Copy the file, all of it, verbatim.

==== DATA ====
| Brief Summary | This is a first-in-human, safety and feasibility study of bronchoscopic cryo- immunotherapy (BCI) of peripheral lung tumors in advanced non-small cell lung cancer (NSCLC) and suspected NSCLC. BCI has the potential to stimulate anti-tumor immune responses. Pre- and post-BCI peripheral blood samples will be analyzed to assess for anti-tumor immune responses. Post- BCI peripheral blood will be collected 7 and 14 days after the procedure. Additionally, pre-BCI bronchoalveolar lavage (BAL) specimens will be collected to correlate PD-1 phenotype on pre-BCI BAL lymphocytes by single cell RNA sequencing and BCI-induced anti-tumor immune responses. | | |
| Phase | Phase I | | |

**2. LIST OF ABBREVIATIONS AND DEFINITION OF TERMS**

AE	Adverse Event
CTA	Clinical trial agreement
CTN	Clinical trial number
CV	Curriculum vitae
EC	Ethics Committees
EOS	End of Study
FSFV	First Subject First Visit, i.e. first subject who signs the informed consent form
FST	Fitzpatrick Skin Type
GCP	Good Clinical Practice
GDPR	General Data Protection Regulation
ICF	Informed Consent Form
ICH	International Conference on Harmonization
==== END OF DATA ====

| Brief Summary | This is a first-in-human, safety and feasibility study of bronchoscopic cryo- immunotherapy (BCI) of peripheral lung tumors in advanced non-small cell lung cancer (NSCLC) and suspected NSCLC. BCI has the potential to stimulate anti-tumor immune responses. Pre- and post-BCI peripheral blood samples will be analyzed to assess for anti-tumor immune responses. Post- BCI peripheral blood will be collected 7 and 14 days after the procedure. Additionally, pre-BCI bronchoalveolar lavage (BAL) specimens will be collected to correlate PD-1 phenotype on pre-BCI BAL lymphocytes by single cell RNA sequencing and BCI-induced anti-tumor immune responses. | | |
| Phase | Phase I | | |

**2. LIST OF ABBREVIATIONS AND DEFINITION OF TERMS**

AE	Adverse Event
CTA	Clinical trial agreement
CTN	Clinical trial number
CV	Curriculum vitae
EC	Ethics Committees
EOS	End of Study
FSFV	First Subject First Visit, i.e. first subject who signs the informed consent form
FST	Fitzpatrick Skin Type
GCP	Good Clinical Practice
GDPR	General Data Protection Regulation
ICF	Informed Consent Form
ICH	International Conference on Harmonization